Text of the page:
I do not own a mono cartridge, but I recently heard the top of the line Dynavector Mono cartridge on a TW Raven AC Table. I thought it was very good when used to play mono records. Worth the investment? How many mono recordings you own or are likely to own may give you the answer.
I agree with Elinor, it all depends how many Mono records you have. I have a mono switch on my K&K phono stage, it is a bit better with mono records. I am sure a Mono cartridge woulf be a bigger improvement, but think of the cost. Are you going to change the cartridge each time you want to listen? The only easy solution is a second arm, if your deck can accomodate it. Even a replaceable headshell, arm wand, needs VTA, tracking weight adjusted each time. The cost of doing it properly is'nt cheap.
Investment? It is a word that indicates appreciation, everything in audio world depreciates. A better phrase would be 'listening pleasure'.
I did not mean to imply that the value would increase. I am well aware that audio is not a hobby to make money on. I have a VPI 12.5 arm, so if I got another arm wand a second cartridge can be set up with proper vta, vtf, azimuth, etc, and then you just lift of one wand and replace it with the other. As for how many mono recordings I have, not that many. I would buy many more if I could get proper reproduction of them. There is a lot of great music that was only done in mono, and even many of the early stereo recordings pale in comparison to the mono recordings.
A good point about the wand. However, I would go for a complete arm so you do not need to adjust the vta etc. every time you change the wand. I had a VPI Aries with a 12 arm and was going to use it as a mono table. However, due to WAF, could not get it into the room, one table is all I am allowed. My next project is a TT that I can put two arms on, one stereo, the other mono. I have a VPI Aries with 10.5 arm but it does not have enough space to mount another arm, without putting an outboard rigger on it. So, I continue to look for a TT with two complete arms. I like VPI stuff. I am talking to Harry about this project but nothing finalized yet.
I have a table with two arms just for that purpose. One has my mono cartridge. Although I don't have a lot of mon records, the mono records definitely sound better with the mono cartridge than a stereo cartridge. If I had to swap headshells or arm wands to play mono reocrds, I wouldn't bother. Two arms is the way to go if you want to get a mono cartridge. It will cost you some bucks, but hey, what else is new with this hobby!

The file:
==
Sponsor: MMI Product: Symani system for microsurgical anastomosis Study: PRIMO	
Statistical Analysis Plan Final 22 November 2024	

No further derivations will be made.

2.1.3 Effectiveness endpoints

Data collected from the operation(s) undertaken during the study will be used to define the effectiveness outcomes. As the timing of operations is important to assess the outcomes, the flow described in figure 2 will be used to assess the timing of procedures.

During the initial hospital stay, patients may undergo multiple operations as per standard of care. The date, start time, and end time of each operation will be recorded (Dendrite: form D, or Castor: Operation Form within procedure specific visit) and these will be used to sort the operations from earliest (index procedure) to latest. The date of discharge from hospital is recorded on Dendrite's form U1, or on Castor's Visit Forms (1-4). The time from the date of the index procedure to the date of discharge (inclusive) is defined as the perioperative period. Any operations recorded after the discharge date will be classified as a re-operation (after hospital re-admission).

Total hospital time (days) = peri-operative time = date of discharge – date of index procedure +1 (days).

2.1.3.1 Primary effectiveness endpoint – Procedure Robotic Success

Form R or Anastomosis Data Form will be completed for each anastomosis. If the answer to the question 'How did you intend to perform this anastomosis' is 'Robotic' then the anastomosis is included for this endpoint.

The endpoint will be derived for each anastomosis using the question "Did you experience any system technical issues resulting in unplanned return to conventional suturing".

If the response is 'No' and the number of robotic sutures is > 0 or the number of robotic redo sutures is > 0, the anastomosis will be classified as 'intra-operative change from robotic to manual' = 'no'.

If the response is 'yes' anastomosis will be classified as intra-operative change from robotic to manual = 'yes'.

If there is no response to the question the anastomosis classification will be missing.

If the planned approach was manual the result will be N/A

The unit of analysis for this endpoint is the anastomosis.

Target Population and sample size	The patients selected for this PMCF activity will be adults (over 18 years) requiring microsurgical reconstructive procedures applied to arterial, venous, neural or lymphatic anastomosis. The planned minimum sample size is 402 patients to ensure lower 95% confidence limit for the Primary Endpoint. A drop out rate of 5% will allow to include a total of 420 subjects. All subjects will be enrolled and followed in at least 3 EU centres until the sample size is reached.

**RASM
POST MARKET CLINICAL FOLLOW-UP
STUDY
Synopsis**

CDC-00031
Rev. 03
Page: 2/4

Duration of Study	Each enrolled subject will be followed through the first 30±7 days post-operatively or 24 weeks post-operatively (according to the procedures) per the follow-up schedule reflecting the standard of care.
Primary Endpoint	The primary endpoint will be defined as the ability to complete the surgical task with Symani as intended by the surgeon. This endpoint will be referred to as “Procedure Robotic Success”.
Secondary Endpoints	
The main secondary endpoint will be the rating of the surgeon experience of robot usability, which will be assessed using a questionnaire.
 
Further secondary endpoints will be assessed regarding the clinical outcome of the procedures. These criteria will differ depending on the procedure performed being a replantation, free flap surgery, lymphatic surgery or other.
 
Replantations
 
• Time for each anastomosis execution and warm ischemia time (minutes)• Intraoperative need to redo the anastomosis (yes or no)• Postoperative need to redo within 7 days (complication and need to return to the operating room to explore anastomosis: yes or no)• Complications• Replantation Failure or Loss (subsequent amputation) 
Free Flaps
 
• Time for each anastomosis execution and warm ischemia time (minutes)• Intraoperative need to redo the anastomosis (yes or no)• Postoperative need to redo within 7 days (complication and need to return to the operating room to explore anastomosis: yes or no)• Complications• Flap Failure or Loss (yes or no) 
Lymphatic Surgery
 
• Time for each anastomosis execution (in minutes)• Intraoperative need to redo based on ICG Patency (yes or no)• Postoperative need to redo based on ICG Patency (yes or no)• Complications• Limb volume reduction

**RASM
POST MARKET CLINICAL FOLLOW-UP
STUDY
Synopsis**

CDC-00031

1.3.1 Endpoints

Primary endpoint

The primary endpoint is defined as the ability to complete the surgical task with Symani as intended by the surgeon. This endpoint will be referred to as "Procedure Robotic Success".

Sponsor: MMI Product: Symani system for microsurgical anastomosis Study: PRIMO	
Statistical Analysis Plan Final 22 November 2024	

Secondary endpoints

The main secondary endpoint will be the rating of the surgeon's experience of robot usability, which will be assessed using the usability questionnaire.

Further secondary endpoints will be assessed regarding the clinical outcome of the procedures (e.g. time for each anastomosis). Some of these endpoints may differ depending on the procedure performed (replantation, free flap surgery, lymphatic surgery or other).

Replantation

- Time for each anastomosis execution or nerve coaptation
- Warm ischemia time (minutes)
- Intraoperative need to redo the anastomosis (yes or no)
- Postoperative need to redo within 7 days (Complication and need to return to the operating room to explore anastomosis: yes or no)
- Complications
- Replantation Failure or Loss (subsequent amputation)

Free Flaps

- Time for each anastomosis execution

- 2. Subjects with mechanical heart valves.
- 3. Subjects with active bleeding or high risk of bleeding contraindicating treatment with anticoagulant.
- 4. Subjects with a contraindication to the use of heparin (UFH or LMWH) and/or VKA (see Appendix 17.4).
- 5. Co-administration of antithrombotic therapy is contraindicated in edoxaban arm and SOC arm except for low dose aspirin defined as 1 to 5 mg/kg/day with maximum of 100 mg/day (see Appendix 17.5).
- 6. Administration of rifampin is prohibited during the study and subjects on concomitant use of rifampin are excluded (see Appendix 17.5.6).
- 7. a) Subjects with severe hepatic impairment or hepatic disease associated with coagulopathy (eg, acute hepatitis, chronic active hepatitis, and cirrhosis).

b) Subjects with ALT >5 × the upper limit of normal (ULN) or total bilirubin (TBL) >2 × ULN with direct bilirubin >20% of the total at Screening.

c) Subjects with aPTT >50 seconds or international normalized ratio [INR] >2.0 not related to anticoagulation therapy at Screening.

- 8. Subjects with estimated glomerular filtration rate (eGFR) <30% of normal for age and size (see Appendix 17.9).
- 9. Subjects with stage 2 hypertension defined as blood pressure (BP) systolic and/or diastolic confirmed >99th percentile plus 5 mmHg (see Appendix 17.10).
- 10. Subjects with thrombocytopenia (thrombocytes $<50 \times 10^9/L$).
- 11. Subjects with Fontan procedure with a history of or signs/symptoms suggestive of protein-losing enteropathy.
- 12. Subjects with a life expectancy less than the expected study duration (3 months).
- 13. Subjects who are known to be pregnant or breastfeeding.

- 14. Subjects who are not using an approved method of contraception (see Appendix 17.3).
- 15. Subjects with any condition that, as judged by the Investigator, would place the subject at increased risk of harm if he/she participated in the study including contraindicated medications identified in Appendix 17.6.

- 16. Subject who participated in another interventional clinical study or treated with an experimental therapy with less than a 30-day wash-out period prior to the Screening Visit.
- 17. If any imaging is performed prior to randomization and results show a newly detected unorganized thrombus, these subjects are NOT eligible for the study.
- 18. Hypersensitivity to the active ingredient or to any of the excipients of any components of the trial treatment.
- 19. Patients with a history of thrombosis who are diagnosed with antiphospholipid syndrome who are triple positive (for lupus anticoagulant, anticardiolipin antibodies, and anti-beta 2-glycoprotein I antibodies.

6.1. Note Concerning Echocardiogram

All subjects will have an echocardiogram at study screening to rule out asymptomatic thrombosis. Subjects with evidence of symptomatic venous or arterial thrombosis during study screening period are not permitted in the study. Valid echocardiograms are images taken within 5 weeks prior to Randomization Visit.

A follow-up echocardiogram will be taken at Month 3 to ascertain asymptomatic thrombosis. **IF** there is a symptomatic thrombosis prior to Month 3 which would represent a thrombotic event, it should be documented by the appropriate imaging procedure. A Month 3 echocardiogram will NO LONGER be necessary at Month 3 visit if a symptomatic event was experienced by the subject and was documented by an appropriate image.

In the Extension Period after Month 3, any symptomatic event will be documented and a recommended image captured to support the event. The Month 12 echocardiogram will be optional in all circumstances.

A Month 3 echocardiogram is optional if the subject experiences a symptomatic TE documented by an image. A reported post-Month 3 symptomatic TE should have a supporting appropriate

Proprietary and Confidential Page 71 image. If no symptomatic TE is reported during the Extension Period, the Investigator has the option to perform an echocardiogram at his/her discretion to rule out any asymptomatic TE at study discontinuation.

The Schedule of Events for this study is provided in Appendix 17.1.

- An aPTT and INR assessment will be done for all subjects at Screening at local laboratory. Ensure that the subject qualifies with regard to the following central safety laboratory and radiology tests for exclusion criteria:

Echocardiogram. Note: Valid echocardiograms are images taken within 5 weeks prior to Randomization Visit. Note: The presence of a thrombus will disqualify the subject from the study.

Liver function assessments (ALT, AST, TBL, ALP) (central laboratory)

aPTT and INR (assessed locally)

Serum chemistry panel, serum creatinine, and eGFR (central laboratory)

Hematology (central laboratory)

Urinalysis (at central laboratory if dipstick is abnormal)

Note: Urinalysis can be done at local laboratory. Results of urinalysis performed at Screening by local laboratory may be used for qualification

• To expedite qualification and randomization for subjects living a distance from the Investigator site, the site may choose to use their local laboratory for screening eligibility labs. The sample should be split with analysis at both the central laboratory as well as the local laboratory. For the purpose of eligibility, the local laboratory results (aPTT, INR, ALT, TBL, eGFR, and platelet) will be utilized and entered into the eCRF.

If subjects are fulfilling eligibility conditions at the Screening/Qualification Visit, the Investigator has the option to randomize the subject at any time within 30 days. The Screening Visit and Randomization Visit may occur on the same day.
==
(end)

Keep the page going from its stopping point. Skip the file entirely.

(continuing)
I am using the Graham phantom with one arm stereo Jan allaerts Finish and another with Lyra Helikon Mono cartridge. Swapping arms takes me 3 minutes.
Sound benefit with the mono cartridge is huge with records pressed before1960. On recent reissues of old mono records is less audible. So if you have original records mono they deserve a good mono cartridge, you will be surprised how good they sound.
Slowhand, if you have a VPI tonearm system it is even easier to swap armwands,all the settings are done only one time, so it takes 30 seconds to swap arms !
Slowhand - I appreciate your developing interest...I'm noticing the same thing as I get back into Lps. Those old 50's mono records sometimes sound really nice. But what a pain to collect! Finding them in decent condition, cleaning them, etc., and the results are all over the place. But some of the old Ansermet, Monteux, Toscanini...fun stuff! A mono cartridge is on my list, but I don't see how I can do it simply without a 2nd turntable, for which I don't have room. In support of Jloveys' comments, however, I've certainly heard from the "old hands" that mono cartridges help those old mono records sing!
I give an example: Miles Davis "Round About Midnight", Mono 1957 pressing "six eye" deep groove CL 949 . Record in VG condition, in not so good state.
Played with a top stereo cartridge you have a constricted dynamic range, a high background noise, ticks and pops. Same record with same system but with top mono cartridge : Big soundstage, Dynamics to die for and ABSOLUTELY QUIET (just some very little audible ticks from time to time).
So if you speek investment, if you buy a top flight MONO cartridge, you save alot because you can hunt for old mono records for cheap and enjoy them much more than those fake stereo reissues. Those are great sounding and musical records not to miss if you like jazz.
Another thing, playng a true mono record with a stereo cartridge with phonopreamp and amp switches on mono is a little better than stereo switch but NOTHING to compare with true mono cartridge.